Wednesday, May 20, 2015

Dead Eye: Pennies for the Ferryman review

    Ghosts are the red-headed stepchild of the monster world.

    The problem with them is inherent: people want ghosts to exist. You can't say that about vampires, demons, or werewolves. Everyone, though, would like there to be proof positive of an afterlife. Also, ghost stories rarely have much of an impression. They're usually restricted to a singular haunted house or possessing people at their worst. This is far from the level of danger that a vampire represents to life and limb.

    Jim Bernheimer's Dead Eye solve most of these problems.

    He might not have written the ghostly version of The Dresden Files, mostly because Jim Butcher already did that with Ghost Story, but he's written something which is in the same ballpark. Dead Eye is a fun, witty, and engaging comedy-horror series. The first novel is a great start to what I hope is a longstanding series.

    The premise is Mike Ross, Iraq War veteran, has lost his eye due to a roadside bomb. Getting an cornea transplant from a psychic, he discovers this awakens his own latent potential. Mike is soon deluged with requests for help from the local spirits ranging from helping them solve their own murders to protecting loved ones. Soon, Mike discovers the spirit world is full of the same sorts of predators the living world is, including a set of powerful warlords who have divided the United States between them.

    Mike Ross is an excellent protagonist, possessing a dry understated sense of humor and a reluctant sense of humor. Mike is more interested in making money with his gift than being a monster hunter but he's not going to prey on people's grief either. While an army veteran, he's not a combat expert either. As such, Mike Ross is a perfectly "believable" hero overlooking his magical eye.

    I also like Mike's supporting cast of living and dead assistants. I'm particularly fond of his potential love interests Jenny and Candy. Jenny is an enthusiastic young woman who loves the idea of involving herself in the supernatural world. Candy, by contrast, is a fun-loving police officer who helps Mike through his problems. Of the two, I much preferred Candy but it seems the author prefers Jenny.

    The book functions as a series of events more than a single coherent narrative, putting Mike through a series of increasingly-oddball situations. We get to follow him as he slowly develops confidence in his abilities, figures out the origins of his powers, and copes with their effect on his mundane life. I especially liked how Mike deals with the fact his mother thinks he's either becoming a con man or gone insane.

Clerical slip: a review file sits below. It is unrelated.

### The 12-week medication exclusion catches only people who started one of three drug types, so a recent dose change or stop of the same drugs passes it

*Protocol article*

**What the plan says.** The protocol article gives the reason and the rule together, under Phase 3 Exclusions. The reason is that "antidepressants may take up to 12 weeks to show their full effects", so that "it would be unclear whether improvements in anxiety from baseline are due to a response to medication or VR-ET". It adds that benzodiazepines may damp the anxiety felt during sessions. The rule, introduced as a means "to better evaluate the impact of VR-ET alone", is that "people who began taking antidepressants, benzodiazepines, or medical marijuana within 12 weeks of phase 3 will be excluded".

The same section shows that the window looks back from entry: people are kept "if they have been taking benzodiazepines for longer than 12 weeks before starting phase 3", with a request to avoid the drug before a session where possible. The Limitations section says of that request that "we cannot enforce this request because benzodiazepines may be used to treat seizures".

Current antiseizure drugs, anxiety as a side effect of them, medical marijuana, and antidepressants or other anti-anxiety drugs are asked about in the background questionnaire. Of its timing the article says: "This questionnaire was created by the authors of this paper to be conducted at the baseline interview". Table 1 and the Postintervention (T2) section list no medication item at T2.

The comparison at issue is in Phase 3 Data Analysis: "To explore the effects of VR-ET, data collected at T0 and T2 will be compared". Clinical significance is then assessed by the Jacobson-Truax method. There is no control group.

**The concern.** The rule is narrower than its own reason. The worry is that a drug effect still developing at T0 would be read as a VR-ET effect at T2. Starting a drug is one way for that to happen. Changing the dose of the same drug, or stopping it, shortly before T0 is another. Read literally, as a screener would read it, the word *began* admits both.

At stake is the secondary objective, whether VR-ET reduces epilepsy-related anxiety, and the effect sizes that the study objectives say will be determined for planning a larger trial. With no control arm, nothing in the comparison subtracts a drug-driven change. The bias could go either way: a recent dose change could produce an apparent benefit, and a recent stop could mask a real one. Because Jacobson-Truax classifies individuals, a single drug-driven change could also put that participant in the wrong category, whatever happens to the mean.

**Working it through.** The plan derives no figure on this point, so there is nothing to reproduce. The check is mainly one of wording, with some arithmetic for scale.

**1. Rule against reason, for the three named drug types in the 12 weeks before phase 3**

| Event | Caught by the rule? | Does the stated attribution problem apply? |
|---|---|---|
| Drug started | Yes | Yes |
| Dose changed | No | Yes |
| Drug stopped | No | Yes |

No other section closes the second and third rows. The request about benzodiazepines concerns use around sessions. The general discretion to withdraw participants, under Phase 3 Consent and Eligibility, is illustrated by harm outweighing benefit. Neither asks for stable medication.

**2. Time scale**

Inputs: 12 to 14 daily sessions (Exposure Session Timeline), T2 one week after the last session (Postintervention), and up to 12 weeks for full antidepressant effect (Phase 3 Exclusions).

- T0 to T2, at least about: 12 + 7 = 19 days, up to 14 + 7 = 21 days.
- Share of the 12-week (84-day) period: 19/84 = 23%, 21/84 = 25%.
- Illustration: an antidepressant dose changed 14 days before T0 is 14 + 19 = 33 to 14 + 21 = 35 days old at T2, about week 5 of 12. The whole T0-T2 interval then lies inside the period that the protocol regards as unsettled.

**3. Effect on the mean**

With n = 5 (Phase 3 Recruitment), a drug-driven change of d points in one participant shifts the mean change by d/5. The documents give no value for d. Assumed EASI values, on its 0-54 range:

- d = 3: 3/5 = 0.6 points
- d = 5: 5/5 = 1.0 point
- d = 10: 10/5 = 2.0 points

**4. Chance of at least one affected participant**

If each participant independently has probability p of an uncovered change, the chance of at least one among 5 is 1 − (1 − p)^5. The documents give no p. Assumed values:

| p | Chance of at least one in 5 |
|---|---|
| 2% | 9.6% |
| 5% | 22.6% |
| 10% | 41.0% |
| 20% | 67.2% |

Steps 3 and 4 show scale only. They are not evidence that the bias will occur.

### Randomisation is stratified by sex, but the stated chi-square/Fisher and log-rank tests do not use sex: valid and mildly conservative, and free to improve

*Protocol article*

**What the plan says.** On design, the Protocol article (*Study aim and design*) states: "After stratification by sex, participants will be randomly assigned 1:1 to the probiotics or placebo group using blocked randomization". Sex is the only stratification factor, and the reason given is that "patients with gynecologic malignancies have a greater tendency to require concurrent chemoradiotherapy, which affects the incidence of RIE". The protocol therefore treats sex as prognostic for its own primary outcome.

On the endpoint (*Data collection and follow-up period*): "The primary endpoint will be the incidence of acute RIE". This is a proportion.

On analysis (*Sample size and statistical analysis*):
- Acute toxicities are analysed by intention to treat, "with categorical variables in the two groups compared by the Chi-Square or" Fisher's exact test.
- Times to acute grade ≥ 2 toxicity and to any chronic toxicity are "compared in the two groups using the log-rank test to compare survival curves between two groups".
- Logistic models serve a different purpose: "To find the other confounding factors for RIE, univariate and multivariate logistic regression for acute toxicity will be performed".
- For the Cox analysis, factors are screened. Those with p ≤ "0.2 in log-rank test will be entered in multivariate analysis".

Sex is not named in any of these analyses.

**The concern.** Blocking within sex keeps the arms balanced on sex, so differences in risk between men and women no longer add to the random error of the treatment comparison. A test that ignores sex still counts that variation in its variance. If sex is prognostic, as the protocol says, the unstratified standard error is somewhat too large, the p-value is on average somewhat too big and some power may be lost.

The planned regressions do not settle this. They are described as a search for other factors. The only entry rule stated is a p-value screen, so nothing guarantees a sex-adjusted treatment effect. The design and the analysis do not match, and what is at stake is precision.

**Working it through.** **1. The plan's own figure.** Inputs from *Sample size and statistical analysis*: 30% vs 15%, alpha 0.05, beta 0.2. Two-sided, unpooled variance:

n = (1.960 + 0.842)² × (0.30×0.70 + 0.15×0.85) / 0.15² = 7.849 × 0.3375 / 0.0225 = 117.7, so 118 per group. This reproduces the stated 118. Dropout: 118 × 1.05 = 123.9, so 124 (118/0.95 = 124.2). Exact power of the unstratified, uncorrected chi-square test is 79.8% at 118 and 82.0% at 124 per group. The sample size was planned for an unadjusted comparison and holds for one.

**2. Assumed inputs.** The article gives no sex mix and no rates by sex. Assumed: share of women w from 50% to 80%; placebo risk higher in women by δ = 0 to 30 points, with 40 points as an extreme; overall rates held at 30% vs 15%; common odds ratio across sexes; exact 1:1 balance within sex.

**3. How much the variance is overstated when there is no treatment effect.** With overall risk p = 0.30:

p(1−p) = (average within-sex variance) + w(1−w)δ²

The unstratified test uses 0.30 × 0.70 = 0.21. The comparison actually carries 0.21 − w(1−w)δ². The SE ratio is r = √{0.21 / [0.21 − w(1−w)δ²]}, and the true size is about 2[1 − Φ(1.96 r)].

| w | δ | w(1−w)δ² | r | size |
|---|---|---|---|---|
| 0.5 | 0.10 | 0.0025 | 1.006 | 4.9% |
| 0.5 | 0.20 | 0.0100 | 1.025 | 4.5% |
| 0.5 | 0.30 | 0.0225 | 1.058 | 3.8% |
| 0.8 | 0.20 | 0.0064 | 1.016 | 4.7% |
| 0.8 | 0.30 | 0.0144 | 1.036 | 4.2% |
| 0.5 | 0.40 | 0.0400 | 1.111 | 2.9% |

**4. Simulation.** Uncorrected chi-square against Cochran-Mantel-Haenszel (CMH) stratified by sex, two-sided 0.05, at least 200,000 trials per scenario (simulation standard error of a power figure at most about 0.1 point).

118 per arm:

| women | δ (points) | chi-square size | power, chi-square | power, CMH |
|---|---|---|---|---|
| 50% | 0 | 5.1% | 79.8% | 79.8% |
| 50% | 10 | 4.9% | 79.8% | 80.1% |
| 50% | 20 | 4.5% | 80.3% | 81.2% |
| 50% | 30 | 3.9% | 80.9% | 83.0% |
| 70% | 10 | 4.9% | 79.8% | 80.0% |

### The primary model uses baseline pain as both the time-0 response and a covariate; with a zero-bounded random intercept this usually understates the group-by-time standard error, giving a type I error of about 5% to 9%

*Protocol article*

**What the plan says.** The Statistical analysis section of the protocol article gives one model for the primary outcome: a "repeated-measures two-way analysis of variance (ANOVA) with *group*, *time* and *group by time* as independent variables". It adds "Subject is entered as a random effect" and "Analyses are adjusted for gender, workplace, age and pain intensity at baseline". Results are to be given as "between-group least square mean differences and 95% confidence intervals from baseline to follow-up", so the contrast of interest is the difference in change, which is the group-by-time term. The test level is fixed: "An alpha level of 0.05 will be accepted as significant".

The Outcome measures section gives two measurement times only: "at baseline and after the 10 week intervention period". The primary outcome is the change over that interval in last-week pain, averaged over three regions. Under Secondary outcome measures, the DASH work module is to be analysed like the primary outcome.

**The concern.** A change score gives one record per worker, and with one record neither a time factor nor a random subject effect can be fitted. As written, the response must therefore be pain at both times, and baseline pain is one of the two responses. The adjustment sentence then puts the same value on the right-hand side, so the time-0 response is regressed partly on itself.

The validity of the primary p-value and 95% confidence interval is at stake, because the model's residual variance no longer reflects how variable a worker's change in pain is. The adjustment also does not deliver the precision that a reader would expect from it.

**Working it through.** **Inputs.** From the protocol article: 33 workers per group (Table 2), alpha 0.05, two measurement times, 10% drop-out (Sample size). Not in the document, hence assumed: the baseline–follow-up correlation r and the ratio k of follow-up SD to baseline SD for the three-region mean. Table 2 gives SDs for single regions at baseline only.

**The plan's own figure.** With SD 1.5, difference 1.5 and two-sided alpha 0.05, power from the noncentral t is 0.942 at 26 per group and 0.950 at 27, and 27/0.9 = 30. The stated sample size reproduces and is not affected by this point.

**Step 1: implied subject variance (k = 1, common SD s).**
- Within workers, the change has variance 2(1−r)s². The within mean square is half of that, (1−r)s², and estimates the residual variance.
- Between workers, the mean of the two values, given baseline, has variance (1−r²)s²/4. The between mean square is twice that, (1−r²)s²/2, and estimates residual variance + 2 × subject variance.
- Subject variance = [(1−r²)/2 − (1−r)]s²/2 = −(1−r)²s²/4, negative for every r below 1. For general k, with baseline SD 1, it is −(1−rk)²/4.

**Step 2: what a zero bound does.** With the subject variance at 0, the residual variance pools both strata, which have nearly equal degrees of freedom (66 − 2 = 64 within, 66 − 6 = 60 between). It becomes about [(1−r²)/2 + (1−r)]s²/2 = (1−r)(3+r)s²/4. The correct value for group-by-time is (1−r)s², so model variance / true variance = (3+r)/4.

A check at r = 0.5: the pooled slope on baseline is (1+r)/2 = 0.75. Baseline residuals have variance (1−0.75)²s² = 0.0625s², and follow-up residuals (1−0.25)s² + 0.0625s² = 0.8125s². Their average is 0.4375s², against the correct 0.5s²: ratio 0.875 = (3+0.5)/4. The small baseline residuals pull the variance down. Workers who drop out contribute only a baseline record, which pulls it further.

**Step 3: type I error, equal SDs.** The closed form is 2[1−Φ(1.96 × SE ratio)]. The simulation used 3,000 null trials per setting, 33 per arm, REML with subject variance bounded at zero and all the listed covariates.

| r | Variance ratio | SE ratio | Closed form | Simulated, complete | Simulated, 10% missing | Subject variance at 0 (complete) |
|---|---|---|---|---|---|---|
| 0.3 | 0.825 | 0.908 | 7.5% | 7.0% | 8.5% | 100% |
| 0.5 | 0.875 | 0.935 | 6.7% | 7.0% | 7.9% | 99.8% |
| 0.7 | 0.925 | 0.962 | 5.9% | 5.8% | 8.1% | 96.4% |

I'm a big fan of the book's episodic storytelling as it manages to give us a sense of the character through multiple adventures rather than just one crazy day. Jim Bernheimer has an eye for detail as to how an ability like Mike's would slowly take over his life. We see the ups and downs through cases both big and small. I like, also, how some people are more skeptical than others while no one reacts in a way which would make me think this wasn't taking place in the quote-unquote real-world.

    Despite this, the author lays the groundwork for a larger plot involving the Arlington National Cemetery Warlords and a being called the Beast. There's plenty of set-up for an entire series of books and I would find them very interesting to read. While ghosts are the only "monster" variety in the Dead Eye world, there are multiple types of ghosts with varying ranges of ability.

    The fact some humans are vulnerable to possession and capable of being affected by ghosts gives spooks some bite. I also like how ghosts are no different from the people they are in life. Some are good, some are evil, and most fall somewhere in-between with their moralities tending to reflect the time which they died. There's quite a few humorous scenes influenced by the fact Mike is dealing with people who grew up in the 19th century.

    The American Civil War plays a big role in the setting's history, providing several historical and pseudo-historical figures to series' mythology. An ongoing subplot is ghosts draining energy from their memorials in the living world. This helps with the realism of the book, showing a world where the living and the dead are still intertwined. It's imaginative world-building like that which makes the book a cut above typical examples of the genre.

    The book has some flaws. For instance, I thought the author telegraphed too much that he didn't think Candy and Mike weren't right for each other, not allowing their relationship to progress believably. A series of unbelievable obstacles threw themselves in their way for seemingly no other reason than to prevent the two from getting together. Likewise, I felt the climatic confrontation between Mike and the Beast was unnecessary. The book had a perfectly sound climax with villain "Lord Justice." I believe the later third of the book should have been an entire volume in itself. I don't think the book is all that worse for either, though.

    This is a great urban fantasy novel and I think fans of the genre would really love it. Its got great world-building, characterization, humor, and action. I recommend anyone who wants a quick enjoyable paranormal read to pick it up.


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